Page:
In our opinion, the Court of Appeals properly denied the writ but not necessarily for the reasons stated, i.e., that no property of relator was "taken" within the meaning of Section 19, Article I of the Constitution of Ohio.
The judgment of the Court of Appeals in denying the writ is affirmed.
TAFT, C. J., ZIMMERMAN, MATTHIAS, O'NEILL, SCHNEIDER and BROWN, JJ., concur.
HERBERT, J., concurs in the judgment of the court but does not adopt the reasoning in the per curiam decision.
I agree with the principle of law set out in the language of the court as follows:
"* * * a writ of mandamus must not be issued where there is a plain and adequate remedy in the ordinary course of the law."
However, the per curiam decision misapplies the above principle when it states:
"Whatever remedy relator might have should have been asserted in the Court of Common Pleas of Franklin County by an appropriate form of action—mandatory injunction or statutory mandamus."
The court fails to recognize that those suggested remedies are not available "in the ordinary course of the law." They are extraordinary remedies.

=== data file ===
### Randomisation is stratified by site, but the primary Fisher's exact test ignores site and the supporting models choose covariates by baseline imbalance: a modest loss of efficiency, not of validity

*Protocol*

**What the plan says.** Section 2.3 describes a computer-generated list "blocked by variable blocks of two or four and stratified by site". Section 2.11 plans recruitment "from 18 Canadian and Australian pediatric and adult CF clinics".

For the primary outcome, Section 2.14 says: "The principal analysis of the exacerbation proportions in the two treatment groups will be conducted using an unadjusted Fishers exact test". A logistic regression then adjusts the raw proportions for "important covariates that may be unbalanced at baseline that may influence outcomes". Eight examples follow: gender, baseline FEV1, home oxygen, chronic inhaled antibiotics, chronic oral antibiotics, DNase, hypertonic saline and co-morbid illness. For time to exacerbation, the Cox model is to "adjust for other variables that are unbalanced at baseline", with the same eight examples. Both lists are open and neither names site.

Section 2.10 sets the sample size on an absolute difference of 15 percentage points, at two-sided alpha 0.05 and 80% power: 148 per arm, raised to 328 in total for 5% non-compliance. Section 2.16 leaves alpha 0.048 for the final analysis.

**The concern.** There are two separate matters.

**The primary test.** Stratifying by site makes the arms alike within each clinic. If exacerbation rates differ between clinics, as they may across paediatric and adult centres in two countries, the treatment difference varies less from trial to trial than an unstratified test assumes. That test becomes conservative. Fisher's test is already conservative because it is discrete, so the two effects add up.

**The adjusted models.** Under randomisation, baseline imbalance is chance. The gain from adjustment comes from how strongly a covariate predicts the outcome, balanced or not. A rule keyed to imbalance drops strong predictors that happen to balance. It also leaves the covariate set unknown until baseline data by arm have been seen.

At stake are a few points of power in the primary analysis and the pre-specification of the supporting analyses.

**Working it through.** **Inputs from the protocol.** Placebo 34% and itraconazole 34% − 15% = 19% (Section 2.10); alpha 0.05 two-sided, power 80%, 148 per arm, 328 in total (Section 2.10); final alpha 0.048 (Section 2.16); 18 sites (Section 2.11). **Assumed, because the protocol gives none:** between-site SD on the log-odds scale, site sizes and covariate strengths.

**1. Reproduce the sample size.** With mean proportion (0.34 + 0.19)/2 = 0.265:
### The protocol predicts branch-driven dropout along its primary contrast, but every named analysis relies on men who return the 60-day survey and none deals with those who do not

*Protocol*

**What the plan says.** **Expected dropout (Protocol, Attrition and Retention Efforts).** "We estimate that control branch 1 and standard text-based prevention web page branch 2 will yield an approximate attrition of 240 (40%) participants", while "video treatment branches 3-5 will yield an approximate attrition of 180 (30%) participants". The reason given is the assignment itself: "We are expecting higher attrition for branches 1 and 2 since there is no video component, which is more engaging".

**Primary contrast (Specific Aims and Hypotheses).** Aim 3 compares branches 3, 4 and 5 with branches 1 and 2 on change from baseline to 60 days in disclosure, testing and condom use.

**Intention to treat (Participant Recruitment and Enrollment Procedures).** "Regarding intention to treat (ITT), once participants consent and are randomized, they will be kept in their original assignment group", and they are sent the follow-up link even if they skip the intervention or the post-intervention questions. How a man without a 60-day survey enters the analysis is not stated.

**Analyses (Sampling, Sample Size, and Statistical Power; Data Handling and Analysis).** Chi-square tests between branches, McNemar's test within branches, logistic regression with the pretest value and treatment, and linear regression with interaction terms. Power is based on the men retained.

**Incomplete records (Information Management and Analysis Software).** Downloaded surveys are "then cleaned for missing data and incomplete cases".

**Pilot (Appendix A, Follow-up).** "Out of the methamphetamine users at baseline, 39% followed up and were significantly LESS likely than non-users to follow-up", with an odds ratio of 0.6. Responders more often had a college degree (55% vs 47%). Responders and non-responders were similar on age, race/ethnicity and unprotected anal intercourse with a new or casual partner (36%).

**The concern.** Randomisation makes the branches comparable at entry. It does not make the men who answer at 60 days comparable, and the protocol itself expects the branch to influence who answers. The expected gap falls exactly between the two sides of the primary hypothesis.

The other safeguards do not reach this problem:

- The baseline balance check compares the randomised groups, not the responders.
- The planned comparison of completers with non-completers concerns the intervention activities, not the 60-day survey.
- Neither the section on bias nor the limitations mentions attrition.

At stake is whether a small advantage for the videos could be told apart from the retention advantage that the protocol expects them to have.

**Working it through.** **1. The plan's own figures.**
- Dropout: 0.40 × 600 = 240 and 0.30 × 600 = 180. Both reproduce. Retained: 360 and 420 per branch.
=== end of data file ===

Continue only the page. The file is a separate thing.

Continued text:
The syllabus of Perkins v. Village of Quaker City, 165 Ohio St. 120, establishes that an "injunction is an extraordinary remedy * * *." (Emphasis added.)
At page 125 in the opinion, Judge Zimmerman said: "The authorities are agreed that injunction is an extraordinary
Mandamus, likewise, is an extraordinary remedy. E.g., State, ex rel. Sibarco Corp., v. City of Berea, 7 Ohio St.2d 85.
Therefore the availability of mandamus or of mandatory injunction in the Common Pleas Court does not prevent the Court of Appeals from hearing the merits of an action in mandamus. The discerning reader of the court's decision here will realize that if the availability of mandamus in the Common Pleas Court affected the authority of the Courts of Appeals or of the Supreme Court to hear actions in mandamus, those courts have lost part of their constitutional grant (Sections 2 and 6, Article IV) of jurisdiction.
The proposition, suggested by the majority, that the availability of mandamus in a lower court destroys its availability in a higher court is refuted in principle by the Ohio Constitution which grants original jurisdiction in mandamus to both the Courts of Appeals and the Supreme Court.